Canada's deep yield curve inversion adds to BoC rate hike dilemma



By Fergal Smith

TORONTO, Dec 4 (Reuters) - As the Bank of Canada considers ditching oversized interest rate hikes, it is dealing with an economy likely more overheated than previously thought but also the bond market's clearest signal yet that recession and lower inflation lie ahead.

Canada's central bank says that the economy needs to slow from overheated levels in order to ease inflation. If its tightening campaign overshoots to achieve that objective it could trigger a deeper downturn than expected.

The bond market could be flagging that risk. The yield on the Canadian 10-year government bond has fallen nearly 100 basis points below the 2-year yield, marking the biggest inversion of Canada's yield curve in Refinitiv data going back to 1994 and deeper than the U.S. Treasury yield curve inversion.

Some analysts see curve inversions as predictors of recessions. Canada's economy is likely to be particularly sensitive to higher rates after Canadians borrowed heavily during the COVID-19 pandemic to participate in a red-hot housing market.

"Markets think the Canadian economy is about to suffer a triple blow as domestic consumption collapses, U.S. demand weakens and global commodity prices drop," said Karl Schamotta, chief market strategist at Corpay.

The BoC has opened the door to slowing the pace of rate increases to a quarter of a percentage point following multiple oversized hikes in recent months that lifted the benchmark rate to 3.75%, its highest since 2008.

Money markets are betting on a 25-basis-point increase when the bank meets to set policy on Wednesday, but a slim majority of economists in a Reuters poll expect a larger move. 0#BOCWATCH

RESILIENT ECONOMY

Canada's

employment report

for November showed that the labour market remains tight, while

gross domestic product

grew at an annualized rate of 2.9% in the third quarter.

That's much stronger than the 1.5% pace forecast by the BoC and together with upward revisions to historical growth could indicate that demand has moved further ahead of supply, economists say.

But they also say that the details of the third-quarter GDP data, including a contraction in domestic demand, and a preliminary report showing no growth in October are signs that higher borrowing costs have begun to impact activity.

The BoC has forecast that growth would stall from the fourth quarter of this year through the middle of 2023.

The depth of Canada's curve inversion is signaling a "bad recession" not a mild one, said David Rosenberg, chief economist & strategist at Rosenberg Research.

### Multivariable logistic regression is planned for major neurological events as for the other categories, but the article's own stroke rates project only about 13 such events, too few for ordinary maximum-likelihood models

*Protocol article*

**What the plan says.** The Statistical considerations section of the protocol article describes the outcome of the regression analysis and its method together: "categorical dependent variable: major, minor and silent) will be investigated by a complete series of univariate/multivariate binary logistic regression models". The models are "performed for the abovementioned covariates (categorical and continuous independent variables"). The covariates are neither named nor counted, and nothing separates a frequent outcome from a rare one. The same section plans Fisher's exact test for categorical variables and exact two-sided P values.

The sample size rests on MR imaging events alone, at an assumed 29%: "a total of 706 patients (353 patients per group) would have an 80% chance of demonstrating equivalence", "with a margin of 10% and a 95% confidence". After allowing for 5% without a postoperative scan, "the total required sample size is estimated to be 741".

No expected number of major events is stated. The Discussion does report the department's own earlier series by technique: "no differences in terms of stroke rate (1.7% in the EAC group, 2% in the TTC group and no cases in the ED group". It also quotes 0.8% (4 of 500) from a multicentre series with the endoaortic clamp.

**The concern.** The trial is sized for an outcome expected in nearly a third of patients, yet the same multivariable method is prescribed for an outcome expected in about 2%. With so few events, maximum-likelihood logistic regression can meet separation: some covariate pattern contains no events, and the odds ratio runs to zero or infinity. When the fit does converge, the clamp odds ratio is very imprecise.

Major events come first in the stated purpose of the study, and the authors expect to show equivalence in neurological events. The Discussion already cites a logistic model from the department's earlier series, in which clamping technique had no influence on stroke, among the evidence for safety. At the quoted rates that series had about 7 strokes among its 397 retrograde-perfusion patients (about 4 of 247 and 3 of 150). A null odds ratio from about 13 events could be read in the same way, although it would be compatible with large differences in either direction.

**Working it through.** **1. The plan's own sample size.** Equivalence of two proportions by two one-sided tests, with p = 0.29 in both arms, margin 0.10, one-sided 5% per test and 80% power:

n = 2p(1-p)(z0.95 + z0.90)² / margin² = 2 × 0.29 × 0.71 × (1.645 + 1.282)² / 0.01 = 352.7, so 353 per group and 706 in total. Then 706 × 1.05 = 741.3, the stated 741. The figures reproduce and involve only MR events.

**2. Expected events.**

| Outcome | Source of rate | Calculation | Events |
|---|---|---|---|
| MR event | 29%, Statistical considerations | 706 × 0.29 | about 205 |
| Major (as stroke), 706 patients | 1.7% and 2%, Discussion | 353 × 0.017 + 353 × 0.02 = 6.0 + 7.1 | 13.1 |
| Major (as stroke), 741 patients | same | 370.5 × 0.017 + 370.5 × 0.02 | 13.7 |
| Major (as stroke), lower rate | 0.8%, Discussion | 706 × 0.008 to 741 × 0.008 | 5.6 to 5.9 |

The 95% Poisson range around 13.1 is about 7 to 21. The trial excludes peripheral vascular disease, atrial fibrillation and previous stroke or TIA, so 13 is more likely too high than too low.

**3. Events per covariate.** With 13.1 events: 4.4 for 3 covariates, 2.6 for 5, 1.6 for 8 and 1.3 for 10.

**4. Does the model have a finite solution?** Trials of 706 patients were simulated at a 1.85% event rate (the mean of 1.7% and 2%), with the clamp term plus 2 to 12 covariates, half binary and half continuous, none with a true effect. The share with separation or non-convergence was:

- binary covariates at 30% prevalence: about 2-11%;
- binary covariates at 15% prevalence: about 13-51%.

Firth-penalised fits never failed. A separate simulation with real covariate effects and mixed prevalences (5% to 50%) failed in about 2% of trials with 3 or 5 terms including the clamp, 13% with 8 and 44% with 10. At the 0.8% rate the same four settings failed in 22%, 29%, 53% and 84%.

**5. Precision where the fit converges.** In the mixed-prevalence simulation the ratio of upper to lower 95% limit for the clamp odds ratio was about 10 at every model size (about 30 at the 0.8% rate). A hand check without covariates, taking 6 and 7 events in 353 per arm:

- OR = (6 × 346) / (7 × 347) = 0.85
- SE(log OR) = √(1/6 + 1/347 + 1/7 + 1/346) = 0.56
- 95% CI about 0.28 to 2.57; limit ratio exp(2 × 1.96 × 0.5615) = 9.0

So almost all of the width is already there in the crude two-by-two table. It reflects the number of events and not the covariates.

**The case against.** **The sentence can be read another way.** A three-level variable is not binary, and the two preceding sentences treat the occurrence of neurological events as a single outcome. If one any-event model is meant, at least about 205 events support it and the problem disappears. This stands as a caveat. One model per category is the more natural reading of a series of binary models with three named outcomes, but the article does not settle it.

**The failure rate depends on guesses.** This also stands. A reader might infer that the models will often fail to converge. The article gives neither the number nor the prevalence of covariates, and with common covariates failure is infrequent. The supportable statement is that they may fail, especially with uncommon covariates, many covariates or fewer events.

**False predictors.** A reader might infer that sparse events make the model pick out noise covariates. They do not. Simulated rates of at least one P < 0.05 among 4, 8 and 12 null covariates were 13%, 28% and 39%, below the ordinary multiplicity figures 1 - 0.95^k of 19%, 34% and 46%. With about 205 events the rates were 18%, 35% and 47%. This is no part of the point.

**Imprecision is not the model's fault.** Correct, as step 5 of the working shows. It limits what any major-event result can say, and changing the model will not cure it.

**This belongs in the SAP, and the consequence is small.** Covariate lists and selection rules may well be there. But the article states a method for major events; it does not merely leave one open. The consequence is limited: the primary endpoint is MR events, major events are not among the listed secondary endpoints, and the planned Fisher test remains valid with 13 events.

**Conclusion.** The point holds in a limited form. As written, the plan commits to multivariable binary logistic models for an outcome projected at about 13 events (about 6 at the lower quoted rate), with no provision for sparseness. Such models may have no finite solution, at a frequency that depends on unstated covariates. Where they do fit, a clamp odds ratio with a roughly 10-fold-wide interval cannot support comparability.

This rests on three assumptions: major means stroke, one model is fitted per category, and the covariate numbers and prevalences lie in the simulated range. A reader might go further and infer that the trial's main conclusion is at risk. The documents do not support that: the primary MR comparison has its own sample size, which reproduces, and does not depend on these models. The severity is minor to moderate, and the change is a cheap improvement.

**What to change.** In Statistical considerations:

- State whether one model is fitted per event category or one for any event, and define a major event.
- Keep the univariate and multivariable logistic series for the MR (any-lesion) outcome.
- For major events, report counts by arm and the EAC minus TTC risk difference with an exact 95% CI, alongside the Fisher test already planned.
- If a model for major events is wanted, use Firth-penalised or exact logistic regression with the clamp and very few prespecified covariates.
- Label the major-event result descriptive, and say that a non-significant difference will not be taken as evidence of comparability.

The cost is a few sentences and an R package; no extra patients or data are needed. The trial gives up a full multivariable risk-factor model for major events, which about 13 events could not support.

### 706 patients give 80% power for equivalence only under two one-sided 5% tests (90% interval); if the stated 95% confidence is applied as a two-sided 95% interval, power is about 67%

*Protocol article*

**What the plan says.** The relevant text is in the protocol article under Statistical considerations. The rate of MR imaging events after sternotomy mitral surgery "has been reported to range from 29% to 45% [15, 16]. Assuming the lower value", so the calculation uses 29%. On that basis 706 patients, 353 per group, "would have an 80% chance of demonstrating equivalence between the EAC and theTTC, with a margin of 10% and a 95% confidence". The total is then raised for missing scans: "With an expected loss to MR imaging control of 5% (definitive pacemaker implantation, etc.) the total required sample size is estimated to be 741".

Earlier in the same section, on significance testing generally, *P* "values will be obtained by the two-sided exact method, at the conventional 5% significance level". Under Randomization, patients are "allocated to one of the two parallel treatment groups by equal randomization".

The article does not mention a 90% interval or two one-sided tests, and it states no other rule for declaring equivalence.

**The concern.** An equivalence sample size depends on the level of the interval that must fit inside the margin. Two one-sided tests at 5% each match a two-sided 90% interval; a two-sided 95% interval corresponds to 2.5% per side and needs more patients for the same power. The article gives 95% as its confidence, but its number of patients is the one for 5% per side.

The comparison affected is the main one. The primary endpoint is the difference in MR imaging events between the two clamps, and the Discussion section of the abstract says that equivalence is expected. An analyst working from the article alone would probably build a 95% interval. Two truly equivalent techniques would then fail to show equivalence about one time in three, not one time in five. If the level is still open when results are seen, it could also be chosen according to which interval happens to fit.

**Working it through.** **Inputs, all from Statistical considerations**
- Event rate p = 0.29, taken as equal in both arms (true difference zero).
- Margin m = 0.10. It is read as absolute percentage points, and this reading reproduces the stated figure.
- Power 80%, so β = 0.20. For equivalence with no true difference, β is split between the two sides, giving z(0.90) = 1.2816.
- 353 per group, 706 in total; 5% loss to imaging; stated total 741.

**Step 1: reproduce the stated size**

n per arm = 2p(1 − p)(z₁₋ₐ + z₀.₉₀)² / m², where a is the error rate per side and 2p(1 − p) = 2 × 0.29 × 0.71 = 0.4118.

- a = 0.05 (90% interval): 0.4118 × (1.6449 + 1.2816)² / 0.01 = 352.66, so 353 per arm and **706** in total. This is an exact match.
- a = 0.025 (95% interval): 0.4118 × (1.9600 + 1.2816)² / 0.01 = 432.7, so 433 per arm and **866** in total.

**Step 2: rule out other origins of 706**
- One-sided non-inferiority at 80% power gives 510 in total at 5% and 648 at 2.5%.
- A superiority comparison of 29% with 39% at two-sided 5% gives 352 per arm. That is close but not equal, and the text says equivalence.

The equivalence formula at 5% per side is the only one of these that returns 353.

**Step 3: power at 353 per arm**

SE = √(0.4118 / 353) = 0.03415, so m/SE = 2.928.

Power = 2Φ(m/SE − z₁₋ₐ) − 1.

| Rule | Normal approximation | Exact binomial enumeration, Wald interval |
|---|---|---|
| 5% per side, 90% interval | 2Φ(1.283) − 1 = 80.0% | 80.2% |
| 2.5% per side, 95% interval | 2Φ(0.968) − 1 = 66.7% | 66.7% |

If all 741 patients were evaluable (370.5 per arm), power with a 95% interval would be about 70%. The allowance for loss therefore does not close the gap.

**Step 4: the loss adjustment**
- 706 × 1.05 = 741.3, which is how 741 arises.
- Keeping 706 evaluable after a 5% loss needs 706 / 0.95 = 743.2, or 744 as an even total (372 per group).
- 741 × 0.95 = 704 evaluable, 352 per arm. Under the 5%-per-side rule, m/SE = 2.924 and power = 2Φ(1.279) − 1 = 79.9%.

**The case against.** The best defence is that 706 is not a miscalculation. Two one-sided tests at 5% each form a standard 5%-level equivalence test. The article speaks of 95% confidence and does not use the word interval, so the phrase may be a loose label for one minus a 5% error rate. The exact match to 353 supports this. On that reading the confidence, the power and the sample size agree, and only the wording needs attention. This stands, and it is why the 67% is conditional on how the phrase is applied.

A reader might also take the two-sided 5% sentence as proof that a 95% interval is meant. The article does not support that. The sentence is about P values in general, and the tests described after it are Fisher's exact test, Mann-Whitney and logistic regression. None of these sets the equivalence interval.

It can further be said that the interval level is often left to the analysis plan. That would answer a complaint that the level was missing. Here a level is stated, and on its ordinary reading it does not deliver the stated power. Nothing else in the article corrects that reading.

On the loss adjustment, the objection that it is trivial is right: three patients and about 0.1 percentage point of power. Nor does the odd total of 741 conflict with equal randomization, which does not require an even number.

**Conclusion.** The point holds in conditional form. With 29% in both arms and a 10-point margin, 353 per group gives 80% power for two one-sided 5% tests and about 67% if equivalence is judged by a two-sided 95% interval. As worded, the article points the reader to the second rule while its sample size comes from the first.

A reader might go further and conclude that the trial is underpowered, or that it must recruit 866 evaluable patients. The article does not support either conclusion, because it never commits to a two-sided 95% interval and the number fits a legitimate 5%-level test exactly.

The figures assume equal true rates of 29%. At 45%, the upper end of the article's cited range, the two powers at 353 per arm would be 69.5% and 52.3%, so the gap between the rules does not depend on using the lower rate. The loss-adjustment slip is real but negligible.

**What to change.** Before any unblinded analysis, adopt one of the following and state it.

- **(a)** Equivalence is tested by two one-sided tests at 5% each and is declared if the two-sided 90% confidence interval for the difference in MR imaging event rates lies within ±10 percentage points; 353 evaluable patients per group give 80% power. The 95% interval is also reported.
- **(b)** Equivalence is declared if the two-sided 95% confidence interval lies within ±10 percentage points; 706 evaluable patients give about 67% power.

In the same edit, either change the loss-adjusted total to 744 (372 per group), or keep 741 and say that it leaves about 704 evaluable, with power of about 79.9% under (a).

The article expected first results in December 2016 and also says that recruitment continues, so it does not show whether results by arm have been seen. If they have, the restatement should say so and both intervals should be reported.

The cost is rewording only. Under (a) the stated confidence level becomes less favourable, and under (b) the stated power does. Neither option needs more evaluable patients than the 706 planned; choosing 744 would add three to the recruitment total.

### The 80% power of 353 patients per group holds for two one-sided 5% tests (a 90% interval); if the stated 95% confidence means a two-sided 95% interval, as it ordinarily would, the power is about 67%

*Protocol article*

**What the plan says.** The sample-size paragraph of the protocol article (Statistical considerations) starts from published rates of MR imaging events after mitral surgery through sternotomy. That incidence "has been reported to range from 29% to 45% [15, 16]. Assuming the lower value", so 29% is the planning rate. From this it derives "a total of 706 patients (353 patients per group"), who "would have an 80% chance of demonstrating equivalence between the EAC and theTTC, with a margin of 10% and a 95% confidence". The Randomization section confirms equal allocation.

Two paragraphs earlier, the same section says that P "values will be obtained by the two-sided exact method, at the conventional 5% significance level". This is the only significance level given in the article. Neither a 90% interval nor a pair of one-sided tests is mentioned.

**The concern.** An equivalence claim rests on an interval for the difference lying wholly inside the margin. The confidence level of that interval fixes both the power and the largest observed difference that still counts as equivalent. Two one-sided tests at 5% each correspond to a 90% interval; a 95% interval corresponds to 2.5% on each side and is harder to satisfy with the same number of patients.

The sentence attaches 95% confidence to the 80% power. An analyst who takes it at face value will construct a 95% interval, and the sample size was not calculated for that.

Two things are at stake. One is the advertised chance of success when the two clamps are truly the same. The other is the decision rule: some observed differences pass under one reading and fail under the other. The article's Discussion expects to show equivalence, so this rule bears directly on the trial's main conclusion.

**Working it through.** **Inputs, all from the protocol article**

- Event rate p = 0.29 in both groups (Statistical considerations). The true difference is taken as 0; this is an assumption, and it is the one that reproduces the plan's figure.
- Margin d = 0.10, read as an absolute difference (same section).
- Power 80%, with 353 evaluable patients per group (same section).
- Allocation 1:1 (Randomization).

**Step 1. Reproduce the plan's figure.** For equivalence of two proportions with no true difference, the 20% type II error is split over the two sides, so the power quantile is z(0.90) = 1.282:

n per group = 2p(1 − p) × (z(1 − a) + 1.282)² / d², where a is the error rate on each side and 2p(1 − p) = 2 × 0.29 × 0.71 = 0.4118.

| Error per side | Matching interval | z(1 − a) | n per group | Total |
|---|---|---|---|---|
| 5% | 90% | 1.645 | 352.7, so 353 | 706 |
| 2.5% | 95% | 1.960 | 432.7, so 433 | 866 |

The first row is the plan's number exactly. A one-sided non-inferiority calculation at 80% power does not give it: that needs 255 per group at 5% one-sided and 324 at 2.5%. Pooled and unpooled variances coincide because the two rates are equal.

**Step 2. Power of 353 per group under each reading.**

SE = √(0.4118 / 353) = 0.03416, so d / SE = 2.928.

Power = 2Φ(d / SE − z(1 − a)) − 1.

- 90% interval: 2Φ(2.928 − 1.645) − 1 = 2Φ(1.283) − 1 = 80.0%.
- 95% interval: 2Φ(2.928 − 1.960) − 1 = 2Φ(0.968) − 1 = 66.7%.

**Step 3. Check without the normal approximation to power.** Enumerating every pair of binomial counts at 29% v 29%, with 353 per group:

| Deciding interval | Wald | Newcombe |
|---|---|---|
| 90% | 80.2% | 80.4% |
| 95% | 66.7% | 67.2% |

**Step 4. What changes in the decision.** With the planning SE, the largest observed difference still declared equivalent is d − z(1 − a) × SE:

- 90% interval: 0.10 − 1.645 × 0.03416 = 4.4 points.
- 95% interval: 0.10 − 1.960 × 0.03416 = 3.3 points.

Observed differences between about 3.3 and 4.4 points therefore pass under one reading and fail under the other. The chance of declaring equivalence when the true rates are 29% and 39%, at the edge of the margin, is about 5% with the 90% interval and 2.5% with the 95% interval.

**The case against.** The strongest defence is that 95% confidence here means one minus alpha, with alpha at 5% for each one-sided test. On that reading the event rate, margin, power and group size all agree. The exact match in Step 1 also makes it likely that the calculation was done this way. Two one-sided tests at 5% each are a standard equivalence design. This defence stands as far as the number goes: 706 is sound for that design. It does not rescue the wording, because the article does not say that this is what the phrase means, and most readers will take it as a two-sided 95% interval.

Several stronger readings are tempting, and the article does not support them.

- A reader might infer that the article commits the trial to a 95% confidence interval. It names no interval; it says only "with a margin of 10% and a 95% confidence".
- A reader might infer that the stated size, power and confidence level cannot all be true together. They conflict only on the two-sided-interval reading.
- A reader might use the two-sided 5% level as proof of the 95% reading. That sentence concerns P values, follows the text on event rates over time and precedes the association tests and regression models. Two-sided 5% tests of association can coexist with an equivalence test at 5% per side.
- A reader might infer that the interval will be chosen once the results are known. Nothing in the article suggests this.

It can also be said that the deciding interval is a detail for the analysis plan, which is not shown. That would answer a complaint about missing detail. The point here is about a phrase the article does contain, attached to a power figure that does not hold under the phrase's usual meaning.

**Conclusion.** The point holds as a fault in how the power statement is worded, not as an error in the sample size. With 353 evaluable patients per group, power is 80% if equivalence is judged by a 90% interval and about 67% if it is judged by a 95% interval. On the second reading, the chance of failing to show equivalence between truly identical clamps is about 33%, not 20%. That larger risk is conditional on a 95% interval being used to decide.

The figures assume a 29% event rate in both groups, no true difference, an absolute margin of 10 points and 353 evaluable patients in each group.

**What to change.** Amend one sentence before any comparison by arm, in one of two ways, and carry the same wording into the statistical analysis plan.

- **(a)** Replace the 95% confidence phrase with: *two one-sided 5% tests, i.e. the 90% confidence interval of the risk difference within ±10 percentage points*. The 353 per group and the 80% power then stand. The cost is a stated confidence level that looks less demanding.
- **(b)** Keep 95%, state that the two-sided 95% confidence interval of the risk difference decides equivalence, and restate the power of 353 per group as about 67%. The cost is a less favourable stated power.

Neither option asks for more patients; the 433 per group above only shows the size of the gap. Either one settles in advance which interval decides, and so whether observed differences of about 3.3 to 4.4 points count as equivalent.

It reflects greater risk to the outlook in Canada than the United States due to "a more inflated residential real estate market and consumer debt bubble," Rosenberg said.

Inflation is likely to be more persistent after it spread from goods prices to services and wages, where higher costs can become more entrenched. Still, 3-month measures of underlying inflation that are closely watched by the BoC - CPI-median and CPI-trim - show price pressures easing.

They fell to an average of 2.75% in October, according to estimates by Stephen Brown, senior Canada economist at Capital Economics. That's well below more commonly used 12-month rates.

"The yield curve would not invert to this extent unless investors also believed that inflation will drop back down toward the Bank's target," said Brown.

Like the Federal Reserve, the BoC has a 2% target for inflation.

"The curve is telling us the Bank of Canada will be forced into a reversal by late 2023, with rates remaining depressed for years to come," Corpay's Schamotta said.
Reporting by Fergal Smith; Editing by Andrea Ricci

Disclaimer: The XM Group entities provide execution-only service and access to our Online Trading Facility, permitting a person to view and/or use the content available on or via the website, is not intended to change or expand on this, nor does it change or expand on this. Such access and use are always subject to: (i) Terms and Conditions; (ii) Risk Warnings; and (iii) Full Disclaimer. Such content is therefore provided as no more than general information. Particularly, please be aware that the contents of our Online Trading Facility are neither a solicitation, nor an offer to enter any transactions on the financial markets. Trading on any financial market involves a significant level of risk to your capital.

All material published on our Online Trading Facility is intended for educational/informational purposes only, and does not contain – nor should it be considered as containing – financial, investment tax or trading advice and recommendations; or a record of our trading prices; or an offer of, or solicitation for, a transaction in any financial instruments; or unsolicited financial promotions to you.

Any third-party content, as well as content prepared by XM, such as: opinions, news, research, analyses, prices and other information or links to third-party sites contained on this website are provided on an “as-is” basis, as general market commentary, and do not constitute investment advice. To the extent that any content is construed as investment research, you must note and accept that the content was not intended to and has not been prepared in accordance with legal requirements designed to promote the independence of investment research and as such, it would be considered as marketing communication under the relevant laws and regulations. Please ensure that you have read and understood our Notification on Non-Independent Investment. Research and Risk Warning concerning the foregoing information, which can be accessed here.

We are using cookies to give you the best experience on our website. Read more or change your cookie settings.

Risk Warning: Your capital is at risk. Leveraged products may not be suitable for everyone. Please consider our Risk Disclosure.